Historically, third party funding has been prohibited in many Asian jurisdictions, including the busy litigation markets of Hong Kong and Singapore. However, recent changes to regulations on third party funding in both jurisdictions are likely to be a further boost to the region, which has already become popular destination for arbitration – overtaking many traditional competitors.
Arbitration cases in Asia have continued to rise for a number of years, making the ADR institutions in both city states among some of the most popular worldwide. Joe Liu, Managing Counsel at the Hong Kong International Arbitration Centre, states that the process “simply makes sense” for disputes involving Asian parties.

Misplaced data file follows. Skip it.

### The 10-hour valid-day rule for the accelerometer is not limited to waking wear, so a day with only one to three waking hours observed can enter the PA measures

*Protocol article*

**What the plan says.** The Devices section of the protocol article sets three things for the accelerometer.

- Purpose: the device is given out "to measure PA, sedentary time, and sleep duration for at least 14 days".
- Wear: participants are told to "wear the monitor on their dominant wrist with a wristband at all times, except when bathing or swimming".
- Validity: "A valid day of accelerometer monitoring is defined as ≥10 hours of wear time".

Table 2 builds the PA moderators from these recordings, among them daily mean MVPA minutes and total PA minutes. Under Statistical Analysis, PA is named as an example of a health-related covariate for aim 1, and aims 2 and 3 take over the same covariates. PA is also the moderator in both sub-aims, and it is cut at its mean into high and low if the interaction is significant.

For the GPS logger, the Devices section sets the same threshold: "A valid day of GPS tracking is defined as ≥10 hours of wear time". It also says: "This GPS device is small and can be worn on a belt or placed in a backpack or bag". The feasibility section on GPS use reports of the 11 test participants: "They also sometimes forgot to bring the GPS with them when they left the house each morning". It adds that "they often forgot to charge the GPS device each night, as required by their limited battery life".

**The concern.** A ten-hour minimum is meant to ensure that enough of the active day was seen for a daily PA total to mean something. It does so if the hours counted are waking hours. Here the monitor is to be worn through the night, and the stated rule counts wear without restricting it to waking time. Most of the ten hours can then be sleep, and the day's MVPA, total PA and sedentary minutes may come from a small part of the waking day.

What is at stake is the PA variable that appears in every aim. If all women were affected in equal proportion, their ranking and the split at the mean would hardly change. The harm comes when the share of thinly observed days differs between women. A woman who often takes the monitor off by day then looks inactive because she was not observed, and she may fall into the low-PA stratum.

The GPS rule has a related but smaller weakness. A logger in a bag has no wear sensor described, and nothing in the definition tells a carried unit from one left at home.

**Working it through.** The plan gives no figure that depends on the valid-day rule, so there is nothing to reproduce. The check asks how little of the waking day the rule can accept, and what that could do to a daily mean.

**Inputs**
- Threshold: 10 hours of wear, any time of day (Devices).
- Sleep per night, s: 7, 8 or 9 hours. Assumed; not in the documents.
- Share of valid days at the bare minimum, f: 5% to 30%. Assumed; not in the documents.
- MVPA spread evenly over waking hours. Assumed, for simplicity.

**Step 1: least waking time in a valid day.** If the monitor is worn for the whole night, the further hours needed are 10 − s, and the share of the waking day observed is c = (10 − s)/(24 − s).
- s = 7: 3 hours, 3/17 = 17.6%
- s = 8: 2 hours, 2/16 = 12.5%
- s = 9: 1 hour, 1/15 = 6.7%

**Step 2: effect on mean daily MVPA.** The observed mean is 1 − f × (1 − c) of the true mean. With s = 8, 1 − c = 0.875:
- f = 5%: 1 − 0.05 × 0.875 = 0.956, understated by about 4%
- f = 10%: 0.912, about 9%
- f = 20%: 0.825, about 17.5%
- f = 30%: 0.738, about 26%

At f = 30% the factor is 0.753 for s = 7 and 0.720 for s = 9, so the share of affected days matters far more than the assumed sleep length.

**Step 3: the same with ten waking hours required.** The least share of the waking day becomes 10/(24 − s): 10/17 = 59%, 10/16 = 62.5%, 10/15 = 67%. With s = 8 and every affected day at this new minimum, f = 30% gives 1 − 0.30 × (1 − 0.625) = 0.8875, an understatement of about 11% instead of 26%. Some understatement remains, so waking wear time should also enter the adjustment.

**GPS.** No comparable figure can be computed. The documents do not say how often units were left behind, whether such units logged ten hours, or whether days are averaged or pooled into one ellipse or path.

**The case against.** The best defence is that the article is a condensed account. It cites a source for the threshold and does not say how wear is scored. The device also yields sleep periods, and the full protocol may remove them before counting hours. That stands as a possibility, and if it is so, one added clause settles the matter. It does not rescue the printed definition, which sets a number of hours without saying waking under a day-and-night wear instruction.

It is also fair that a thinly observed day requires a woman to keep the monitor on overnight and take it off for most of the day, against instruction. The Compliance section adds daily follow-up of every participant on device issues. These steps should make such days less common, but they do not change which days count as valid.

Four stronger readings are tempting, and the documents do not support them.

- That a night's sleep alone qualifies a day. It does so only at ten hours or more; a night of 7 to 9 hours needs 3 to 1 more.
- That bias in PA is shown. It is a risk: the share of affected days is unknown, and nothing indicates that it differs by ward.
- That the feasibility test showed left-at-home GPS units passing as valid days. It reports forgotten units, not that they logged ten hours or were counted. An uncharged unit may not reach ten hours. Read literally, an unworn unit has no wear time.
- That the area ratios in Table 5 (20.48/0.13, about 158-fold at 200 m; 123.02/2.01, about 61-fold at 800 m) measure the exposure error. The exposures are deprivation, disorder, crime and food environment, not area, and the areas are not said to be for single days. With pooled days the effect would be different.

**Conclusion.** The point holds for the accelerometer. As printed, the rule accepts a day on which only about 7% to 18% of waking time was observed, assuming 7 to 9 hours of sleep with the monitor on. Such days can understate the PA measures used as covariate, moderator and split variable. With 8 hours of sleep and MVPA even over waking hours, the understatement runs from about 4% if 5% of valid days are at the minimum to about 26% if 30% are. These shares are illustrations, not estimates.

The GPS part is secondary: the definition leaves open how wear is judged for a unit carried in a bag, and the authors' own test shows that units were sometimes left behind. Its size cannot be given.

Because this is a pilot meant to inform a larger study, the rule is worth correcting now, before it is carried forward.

He points out that because many countries in the region are emerging markets, local courts may not have the necessary experience, training or resources to deal effectively with cross border disputes. In addition, their judgments are not enforceable overseas – while international arbitral awards are enforceable in almost all jurisdictions in Asia.
Liu also attributes the “neutral forum” arbitration provides for parties, along with the practical and linguistic advantages of arbitration to its growing popularity in the region. Consequently, the increase in arbitration cases as well as the continued success of Asian arbitration institutions has put considerable pressure on the disputes market to open up additional avenues, namely third party funding in relation to arbitration cases.